February 22nd, 2011 | 6:00 am

Building a Better Wall Street: Training Female Traders

filed under Featured, Industry Leaders

iStock_000010363335XSmallBy Stephanie Wilcox (Middlefield, CT)

Why is there such a paucity of female traders on Wall Street? Why are they difficult to find? Why don’t they apply for hedge fund jobs? Renée Haugerud, Chief Investment Officer and Managing Principal of Galtere Ltd., asked these questions when she discovered the difficulties of hiring female traders.

Though the hedge fund industry is a $2.5 trillion industry, a mere three percent of the assets are managed by women, according to Lauren Templeton, hedge fund manager and founder and principal of Lauren Templeton Capital Management and Maximum Pessimism, LLC. Wall Street is predominantly led by men, but what would happen if there was a better balance of men and women on Wall Street?

Haugerud thinks it would make a better Wall Street. “We need more balanced and more diversified trading desks,” she said. “Only a diversified portfolio management team will produce truly diversified portfolios. When I try to hire women I have a difficult time finding them. I have to actively search. A trading desk should represent all nationalities, ethnicities and maintain a gender balance as well.”

That’s why Haugerud, founder and chief investment officer of the commodities-focused asset management firm Galtere Ltd. donated $1.5 million to the University of Tennessee at Chattanooga (UTC) to establish a new program with an initiative on trading from a female perspective. The program, Finance for the Future, focuses on female investment bankers and exposes all attendees to what Haugerud refers to as the female/right side of the brain of the trading business.

Female Trading School

“I call it the female trading school,” said Haugerud. “It’s going to be a place where both women and men can go to learn about financial fundamentals and tools from a global macro perspective, rather than the equity-centric emphasis that most other university programs are based on.”

“Generally, men are quick to react to short term market information while women tend to look at long term decisions and have a well thought-out strategy; I want the best of both,” she added.

Templeton, who serves as director of the program, pointed out that most schools have a 50/50 balance between men and women; women go into accounting and marketing while men go into finance. Finance for the Future will deliver academic and practical experience in the study of trading and portfolio management and will have an approach on gender issues in the context of behavioral finance and neuroeconomics.

Though everything will be female-centric, the hope is to attract a diverse group of students to the program as “there is much to be learned from both genders,” said Haugerud. “We need to use both sides of the brain in trading and encourage women to use their strengths, while also giving exposure to all students of the many different ways each gender analyzes markets and structures portfolios. Our goal is to combine all the best characteristics of science and art, female and male analytical behaviors in the context of a global macro world, i.e. all asset classes and geographies and their interrelationships, the best of the best.”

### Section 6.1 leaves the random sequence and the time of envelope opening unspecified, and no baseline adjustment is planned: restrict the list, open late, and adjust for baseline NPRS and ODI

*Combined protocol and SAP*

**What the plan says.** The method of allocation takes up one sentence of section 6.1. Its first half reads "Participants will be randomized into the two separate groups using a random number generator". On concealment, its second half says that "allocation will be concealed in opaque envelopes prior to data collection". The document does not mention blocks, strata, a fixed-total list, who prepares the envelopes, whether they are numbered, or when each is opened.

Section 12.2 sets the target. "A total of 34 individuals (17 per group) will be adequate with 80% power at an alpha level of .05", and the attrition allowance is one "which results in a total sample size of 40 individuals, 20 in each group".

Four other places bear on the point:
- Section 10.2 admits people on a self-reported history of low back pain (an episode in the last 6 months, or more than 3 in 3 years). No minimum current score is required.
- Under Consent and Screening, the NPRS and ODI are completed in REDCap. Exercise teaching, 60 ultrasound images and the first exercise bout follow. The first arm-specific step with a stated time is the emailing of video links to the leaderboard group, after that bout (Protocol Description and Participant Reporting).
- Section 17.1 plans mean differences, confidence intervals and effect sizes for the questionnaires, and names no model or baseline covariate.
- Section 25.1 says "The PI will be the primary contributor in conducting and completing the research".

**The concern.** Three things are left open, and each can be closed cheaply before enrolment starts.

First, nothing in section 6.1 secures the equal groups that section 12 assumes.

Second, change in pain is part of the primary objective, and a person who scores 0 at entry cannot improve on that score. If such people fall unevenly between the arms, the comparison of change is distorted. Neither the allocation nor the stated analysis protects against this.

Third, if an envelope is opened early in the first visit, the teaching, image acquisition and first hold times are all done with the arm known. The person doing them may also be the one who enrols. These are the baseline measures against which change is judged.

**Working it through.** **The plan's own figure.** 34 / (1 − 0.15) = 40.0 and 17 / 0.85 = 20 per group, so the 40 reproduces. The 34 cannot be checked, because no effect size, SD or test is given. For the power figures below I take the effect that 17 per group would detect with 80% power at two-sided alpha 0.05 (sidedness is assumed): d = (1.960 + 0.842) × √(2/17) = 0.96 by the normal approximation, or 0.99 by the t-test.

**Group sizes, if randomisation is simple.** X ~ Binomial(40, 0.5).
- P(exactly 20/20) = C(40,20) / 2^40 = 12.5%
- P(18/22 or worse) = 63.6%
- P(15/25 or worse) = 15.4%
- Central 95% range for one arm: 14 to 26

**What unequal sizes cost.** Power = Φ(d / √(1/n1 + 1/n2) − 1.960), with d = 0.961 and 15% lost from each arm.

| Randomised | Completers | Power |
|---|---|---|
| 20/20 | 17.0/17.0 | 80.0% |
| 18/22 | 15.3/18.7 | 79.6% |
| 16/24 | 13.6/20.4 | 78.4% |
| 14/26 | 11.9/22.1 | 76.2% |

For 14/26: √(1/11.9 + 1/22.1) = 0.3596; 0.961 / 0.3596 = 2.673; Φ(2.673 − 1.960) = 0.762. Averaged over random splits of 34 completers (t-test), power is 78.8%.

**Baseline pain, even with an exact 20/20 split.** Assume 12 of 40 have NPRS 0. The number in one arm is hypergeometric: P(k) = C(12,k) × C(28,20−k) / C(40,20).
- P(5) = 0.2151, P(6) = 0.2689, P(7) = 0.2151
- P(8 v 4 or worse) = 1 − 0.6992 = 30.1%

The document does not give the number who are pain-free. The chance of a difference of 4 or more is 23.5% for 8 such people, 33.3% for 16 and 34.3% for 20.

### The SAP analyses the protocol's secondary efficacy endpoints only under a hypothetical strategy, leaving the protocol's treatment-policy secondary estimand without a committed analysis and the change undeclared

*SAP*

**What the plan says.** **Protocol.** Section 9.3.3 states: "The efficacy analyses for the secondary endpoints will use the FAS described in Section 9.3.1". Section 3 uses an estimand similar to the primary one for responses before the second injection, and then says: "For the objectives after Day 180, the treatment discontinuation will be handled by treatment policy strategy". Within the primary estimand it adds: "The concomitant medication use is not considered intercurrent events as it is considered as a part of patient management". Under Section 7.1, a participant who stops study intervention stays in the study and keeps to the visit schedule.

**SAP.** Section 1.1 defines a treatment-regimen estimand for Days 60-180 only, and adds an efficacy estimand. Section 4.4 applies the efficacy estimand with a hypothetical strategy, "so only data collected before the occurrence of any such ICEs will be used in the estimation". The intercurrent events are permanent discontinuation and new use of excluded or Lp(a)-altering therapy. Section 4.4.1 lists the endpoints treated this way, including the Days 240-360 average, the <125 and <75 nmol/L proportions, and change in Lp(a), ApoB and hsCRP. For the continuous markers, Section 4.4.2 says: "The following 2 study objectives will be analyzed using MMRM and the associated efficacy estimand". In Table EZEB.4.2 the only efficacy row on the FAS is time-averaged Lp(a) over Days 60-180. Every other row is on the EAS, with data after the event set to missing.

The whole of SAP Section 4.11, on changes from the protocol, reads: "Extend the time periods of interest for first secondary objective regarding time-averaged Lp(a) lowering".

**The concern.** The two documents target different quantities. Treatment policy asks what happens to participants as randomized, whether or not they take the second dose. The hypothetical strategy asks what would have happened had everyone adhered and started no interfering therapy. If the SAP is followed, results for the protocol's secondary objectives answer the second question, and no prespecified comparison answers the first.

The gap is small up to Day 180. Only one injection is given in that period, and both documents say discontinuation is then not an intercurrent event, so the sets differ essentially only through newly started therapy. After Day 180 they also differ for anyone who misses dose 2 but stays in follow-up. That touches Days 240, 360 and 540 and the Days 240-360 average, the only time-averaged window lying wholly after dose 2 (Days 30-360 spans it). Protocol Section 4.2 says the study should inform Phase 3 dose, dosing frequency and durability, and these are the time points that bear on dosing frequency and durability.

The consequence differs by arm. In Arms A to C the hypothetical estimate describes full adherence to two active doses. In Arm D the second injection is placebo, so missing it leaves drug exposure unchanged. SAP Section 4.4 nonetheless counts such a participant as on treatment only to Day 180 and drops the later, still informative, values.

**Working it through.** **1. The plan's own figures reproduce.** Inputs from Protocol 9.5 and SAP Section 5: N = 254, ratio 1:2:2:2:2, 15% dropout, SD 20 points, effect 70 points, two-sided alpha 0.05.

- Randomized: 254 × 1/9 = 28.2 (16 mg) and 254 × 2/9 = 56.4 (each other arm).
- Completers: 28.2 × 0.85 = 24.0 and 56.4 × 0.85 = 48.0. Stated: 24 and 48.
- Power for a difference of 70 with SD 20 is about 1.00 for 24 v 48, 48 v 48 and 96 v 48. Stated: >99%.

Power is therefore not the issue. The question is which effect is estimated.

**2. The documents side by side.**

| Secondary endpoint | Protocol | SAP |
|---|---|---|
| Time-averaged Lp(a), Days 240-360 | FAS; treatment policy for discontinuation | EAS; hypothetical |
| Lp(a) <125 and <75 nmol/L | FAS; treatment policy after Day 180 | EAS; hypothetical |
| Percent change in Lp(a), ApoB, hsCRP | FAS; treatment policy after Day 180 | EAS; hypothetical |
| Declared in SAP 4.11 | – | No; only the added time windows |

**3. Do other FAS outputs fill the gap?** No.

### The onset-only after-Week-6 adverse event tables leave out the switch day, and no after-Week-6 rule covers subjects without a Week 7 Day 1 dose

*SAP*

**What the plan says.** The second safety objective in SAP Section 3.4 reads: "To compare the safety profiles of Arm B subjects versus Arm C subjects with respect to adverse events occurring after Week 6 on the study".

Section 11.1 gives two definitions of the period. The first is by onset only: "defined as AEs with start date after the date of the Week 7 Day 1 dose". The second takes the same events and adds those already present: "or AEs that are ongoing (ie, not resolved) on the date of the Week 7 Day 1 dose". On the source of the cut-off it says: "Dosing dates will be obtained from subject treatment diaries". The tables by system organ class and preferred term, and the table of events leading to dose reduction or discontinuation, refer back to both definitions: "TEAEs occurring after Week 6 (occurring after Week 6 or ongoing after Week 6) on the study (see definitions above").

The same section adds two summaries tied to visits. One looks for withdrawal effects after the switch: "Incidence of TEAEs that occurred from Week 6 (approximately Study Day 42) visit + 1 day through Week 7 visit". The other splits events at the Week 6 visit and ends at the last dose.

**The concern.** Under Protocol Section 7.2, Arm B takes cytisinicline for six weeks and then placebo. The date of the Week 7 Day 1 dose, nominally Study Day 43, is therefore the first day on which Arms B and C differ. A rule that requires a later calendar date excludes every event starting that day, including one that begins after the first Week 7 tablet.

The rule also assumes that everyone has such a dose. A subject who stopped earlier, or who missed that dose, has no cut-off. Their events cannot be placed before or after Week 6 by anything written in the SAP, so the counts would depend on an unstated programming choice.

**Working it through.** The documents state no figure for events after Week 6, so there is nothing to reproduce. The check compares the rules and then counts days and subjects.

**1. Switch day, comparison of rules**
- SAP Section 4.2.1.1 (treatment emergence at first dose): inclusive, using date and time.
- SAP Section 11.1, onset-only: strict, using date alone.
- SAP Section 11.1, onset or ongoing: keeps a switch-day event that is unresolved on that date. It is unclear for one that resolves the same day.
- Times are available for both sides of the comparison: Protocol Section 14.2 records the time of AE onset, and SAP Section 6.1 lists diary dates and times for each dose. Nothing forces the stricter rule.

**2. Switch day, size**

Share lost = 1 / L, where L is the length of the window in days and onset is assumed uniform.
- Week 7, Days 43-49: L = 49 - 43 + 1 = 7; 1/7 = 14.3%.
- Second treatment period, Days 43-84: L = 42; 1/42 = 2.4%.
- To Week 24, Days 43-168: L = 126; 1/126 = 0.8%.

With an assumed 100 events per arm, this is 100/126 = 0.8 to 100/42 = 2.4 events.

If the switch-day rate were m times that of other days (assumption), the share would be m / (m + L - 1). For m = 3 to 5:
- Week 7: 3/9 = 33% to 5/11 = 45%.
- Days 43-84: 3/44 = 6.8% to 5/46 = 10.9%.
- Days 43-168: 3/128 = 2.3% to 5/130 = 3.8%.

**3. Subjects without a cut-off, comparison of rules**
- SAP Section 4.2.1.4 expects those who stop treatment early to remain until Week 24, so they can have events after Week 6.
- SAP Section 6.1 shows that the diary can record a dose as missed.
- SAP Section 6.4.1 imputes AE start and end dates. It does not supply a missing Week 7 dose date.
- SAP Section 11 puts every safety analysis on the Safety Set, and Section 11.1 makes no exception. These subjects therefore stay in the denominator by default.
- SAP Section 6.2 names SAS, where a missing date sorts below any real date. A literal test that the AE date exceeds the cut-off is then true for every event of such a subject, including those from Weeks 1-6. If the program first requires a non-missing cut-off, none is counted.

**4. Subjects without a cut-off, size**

The program, which became active this semester, will have internships, speaker series, seminars, workshops, a high tech training room and a symposium next fall hosted by the school of behavioral finance and gender.

“We will be bringing the world’s brightest in finance, as well as practitioners, to find out if women make better traders,” said Templeton.

A Viable Industry

As a hedge fund manager with a child, Templeton believes she is the perfect person to talk about being a woman in finance. “I wish more women would join me,” she stated. “It’s one of the higher paid industries in the world, and there are lots of jobs in finance that allow for a great deal of flexibility over time. A lot of women probably rule it out immediately, but women in finance is a hot topic right now.”

According to Templeton, it’s important to show women that finance is a viable industry to get involved with. “We’re here to encourage women to join the program and to look at some of the gender difference in finance,” she said. “My understanding is Renée’s number one goal is to produce more female hedge fund managers, portfolio managers and traders. She wants to get more women on Wall Street; there are not many of us out there.”

Templeton was on the UTC’s finance advisory board when Haugerud and her husband, who is an alum of UTC, made the generous gift to the school.

“The concept (for the program) has been in my mind for years and years and years,” said Haugerud, “so when the donation was made the concept was created and put into action.”

Haugerud said there is absolutely no other program like Finance for the Future out there. She stated, “I find UTC to be extremely innovative to embrace this project. They are very forward thinking and innovative; and I’m very excited about the program and really value and appreciate Lauren’s (Templeton) insights and commitment to heading up the program.”

Haugerud said the program is starting out small as a certificate program, but she envisions it growing exponentially. “I believe that major investment banks will actively recruit from UTC’s Finance for the Future Initiative for their training programs and internships,” she suggested. “It could turn into a full four year program; an associate degree; a master’s program – it is wide open. My desired outcome is to be able to recruit both female and male finance graduates who are well versed in both the science and art of trading from a global macro perspective, so I guess you could say this is all partly selfish.”

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